Obligation to Ask About Agency

Q: A couple walked into my office a few weeks ago and said they’d been going back and forth about making an offer on a FSBO and had finally decided to go for it. They  asked me if I would represent them as a buyer’s agent and write an offer for them. Everything happened so quickly. I gave them that agency brochure, they signed a buyer’s  agency agreement with me, we went and looked at the house and I wrote an offer for them that very day. We’re supposed to close in a week and out of the clear blue sky, I  get a call from another agent who says she represents the buyers under an exclusive buyer agency agreement that they signed before they came to me. This other agent  keeps saying I had an ethical obligation to ask the buyers if they were working with any other agents before I signed them up and wrote an offer for them. I say that these  people came to me and never gave me any reason to believe that they had been working with anyone else. I mean, it’s a free country; why should I question them like that?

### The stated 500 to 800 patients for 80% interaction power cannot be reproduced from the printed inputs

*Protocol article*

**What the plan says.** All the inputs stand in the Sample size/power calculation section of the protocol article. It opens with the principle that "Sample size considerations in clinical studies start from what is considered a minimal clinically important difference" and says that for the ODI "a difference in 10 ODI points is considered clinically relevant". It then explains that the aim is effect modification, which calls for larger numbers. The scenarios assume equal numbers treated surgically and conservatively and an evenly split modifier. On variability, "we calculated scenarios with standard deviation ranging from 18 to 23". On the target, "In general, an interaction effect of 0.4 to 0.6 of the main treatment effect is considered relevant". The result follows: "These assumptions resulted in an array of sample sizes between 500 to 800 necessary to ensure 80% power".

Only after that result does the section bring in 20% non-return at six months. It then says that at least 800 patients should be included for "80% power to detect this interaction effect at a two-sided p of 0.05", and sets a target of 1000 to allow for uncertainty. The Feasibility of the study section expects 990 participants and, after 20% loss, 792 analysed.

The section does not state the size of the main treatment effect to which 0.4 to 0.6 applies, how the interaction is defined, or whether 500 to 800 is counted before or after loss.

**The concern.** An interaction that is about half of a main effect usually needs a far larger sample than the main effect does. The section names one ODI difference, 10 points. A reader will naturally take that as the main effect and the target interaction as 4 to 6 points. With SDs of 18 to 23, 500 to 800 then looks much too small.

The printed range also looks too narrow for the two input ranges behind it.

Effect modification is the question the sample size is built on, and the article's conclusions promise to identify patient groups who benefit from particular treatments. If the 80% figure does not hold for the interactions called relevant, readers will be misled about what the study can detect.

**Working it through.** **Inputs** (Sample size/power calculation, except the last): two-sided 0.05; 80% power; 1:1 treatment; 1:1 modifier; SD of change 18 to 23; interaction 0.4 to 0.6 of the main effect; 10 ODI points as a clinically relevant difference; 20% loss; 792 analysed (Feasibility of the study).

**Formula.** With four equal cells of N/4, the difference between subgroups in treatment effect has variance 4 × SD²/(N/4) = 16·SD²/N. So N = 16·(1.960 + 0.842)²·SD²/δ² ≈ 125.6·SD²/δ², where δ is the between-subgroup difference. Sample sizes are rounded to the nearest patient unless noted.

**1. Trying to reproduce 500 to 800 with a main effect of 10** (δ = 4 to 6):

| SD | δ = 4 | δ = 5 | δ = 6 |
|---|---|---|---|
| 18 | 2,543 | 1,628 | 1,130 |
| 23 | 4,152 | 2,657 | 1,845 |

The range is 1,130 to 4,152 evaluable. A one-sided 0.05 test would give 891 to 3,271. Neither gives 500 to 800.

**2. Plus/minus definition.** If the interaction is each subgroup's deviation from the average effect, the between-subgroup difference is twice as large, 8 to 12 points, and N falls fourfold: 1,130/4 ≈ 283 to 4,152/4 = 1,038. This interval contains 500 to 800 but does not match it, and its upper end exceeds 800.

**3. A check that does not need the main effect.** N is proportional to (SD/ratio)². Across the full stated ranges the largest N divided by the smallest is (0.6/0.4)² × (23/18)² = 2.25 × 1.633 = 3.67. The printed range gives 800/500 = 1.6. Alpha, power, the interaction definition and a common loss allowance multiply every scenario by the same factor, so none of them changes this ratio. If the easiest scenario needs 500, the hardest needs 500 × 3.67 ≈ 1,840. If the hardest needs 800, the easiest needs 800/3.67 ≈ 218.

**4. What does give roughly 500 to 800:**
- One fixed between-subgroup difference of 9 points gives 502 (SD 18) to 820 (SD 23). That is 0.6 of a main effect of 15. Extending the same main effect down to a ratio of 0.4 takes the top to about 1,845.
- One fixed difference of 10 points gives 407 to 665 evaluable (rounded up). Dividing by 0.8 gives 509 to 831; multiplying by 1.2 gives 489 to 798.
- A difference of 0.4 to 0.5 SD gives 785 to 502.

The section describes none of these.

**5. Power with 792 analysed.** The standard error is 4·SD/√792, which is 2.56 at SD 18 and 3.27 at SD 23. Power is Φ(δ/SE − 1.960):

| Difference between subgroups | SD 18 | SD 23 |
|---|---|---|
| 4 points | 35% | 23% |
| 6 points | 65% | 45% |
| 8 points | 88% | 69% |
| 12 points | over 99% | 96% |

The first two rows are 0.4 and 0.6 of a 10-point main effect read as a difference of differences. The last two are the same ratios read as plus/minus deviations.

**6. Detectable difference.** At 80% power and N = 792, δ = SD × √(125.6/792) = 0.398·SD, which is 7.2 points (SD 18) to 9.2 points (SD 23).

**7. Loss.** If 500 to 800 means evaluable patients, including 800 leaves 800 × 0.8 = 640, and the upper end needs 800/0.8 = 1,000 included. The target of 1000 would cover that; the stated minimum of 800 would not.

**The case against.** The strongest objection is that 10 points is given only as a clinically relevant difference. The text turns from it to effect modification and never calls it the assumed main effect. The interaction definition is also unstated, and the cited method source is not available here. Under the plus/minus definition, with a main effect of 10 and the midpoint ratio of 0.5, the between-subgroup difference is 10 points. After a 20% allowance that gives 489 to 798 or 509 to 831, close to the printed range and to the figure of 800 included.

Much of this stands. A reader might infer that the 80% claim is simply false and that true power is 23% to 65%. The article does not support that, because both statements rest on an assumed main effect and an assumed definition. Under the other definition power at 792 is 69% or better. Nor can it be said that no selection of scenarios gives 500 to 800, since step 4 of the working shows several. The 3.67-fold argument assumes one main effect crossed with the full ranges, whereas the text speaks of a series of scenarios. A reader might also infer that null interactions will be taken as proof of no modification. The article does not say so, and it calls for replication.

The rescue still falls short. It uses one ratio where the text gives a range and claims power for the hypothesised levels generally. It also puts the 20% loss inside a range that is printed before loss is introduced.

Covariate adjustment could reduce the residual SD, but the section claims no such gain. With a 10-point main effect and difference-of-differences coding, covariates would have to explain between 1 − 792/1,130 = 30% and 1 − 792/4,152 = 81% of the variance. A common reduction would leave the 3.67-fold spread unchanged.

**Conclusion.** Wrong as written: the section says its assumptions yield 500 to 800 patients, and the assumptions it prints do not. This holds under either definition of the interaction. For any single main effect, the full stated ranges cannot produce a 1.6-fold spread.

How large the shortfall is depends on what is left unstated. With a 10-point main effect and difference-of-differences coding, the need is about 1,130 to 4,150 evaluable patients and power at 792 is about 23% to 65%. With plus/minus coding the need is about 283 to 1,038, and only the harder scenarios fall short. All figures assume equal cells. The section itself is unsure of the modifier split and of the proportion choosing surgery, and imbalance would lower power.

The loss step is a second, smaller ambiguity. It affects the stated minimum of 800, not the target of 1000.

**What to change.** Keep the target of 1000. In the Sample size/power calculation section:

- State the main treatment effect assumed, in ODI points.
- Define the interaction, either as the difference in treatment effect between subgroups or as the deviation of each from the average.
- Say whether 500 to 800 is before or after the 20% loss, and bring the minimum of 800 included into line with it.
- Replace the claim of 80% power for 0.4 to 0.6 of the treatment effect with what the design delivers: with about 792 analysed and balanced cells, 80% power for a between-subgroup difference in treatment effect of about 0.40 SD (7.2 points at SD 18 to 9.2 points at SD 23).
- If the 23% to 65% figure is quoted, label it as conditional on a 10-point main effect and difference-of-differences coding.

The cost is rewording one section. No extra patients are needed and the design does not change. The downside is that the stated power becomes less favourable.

A: Because you are a REALTOR®. The Code of Ethics has long required REALTORS®, before entering into an exclusive agency agreement with a client, to make  “reasonable efforts” to determine whether the client is subject to a current, valid exclusive agreement to provide the same type of real estate service. Now, Standard of Practice 16-13 makes it clear that before providing substantive services (such as writing a purchase offer) to prospective purchasers, REALTORS® have an ethical obligation  to ask prospects whether they are parties to exclusive representation agreements. So, if you had asked and they had said yes, could you still have worked with them? The  general rule is that REALTORS® may not knowingly provide substantive services concerning transactions to prospects who are parties to exclusive representation  agreements. There are almost always exceptions. One exception is where the client initiates the dealings and such services are provided at the direction of the client. While it certainly is significant that the buyers came to you and asked you to write an offer for them, everyone might not see it that way. Tread very carefully and understand that you  and your buyer, who might be obligated by contract to compensate the other buyer agent, are taking on risk in going forward.

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